The Myhres are, at this moment, all in the US of A. And right smack in a whirlwind of transition. We've started a month-plus of travel, 13 different stops with different beds and people and traditions. Two kids moving into completely new school environments, one starting a new on-line class (which is proving rather complicated) in addition to his senior year of high school things, and the other re-committing to a decade of intensity of engineering, military, and stress. I am now comfortable with Bed, Bath, and Beyond after being overwhelmed disastrously by its numbing detailed excess of choices four years ago. We have a car Scott bought used on a trip in January, so for the first time in two decades we are driving around on our own. Somehow we managed to fit everything two kids own (which is about two suitcases each, not much), everything the rest of us have for a month of travel, and five people into this Volvo.
And for a brief few days, we were six. We had planned a family biking vacation as a way to transition from the intensity of Kenya, medicine, graduation, patients, exhaustion, to the route of visits and moving. 30-40 kilometers a day of back-roads biking, scenery, picnics. Evenings eating and talking. A couple days into this Caleb showed up at our door one morning, having gotten away from his overseas deployment a week early (perhaps his proximity to two wars prompted the Air Force to get the students out, or just the kindness of some colonels who moved up the orders, or the gift of God to this mom). He flew back to CO, processed paperwork in record time, got an unscheduled leave, and flew to find us as a surprise. Glorious.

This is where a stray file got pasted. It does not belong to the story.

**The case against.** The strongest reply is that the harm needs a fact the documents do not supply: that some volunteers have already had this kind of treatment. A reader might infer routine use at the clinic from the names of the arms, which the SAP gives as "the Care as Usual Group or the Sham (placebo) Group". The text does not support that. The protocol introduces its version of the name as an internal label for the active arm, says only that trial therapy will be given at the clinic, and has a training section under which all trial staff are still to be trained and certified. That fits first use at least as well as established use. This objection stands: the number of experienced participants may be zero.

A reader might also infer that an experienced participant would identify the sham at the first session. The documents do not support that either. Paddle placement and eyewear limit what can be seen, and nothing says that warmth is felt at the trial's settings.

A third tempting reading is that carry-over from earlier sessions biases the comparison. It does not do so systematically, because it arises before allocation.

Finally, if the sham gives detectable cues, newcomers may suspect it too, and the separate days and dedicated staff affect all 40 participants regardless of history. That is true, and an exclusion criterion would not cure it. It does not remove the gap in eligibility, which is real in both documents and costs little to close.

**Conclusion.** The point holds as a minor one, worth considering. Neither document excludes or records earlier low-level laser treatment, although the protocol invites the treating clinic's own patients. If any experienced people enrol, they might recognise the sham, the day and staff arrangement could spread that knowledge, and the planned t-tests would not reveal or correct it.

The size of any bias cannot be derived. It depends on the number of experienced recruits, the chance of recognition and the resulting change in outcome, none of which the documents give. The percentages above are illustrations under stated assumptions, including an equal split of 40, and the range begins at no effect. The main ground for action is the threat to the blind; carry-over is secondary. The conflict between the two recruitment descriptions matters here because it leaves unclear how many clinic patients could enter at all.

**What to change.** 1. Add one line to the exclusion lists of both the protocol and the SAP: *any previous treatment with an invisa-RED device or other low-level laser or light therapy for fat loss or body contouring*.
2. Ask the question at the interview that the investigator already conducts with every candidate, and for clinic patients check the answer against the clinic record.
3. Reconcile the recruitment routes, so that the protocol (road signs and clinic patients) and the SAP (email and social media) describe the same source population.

Our real America trek began with a wedding in southern PA. Two of Luke's classmates married each other, and he was a groomsmen. Thomas is one of his best friends in the world, and we love both sets of parents whom we've become friends with working at Kijabe. The RVA class of 2010 showed up en masse, about 20-30 kids. The weekend was on a rural farm, with lots of music, dancing, hugging, stories, a pig roast, home made wine, and an atmosphere of palpable love.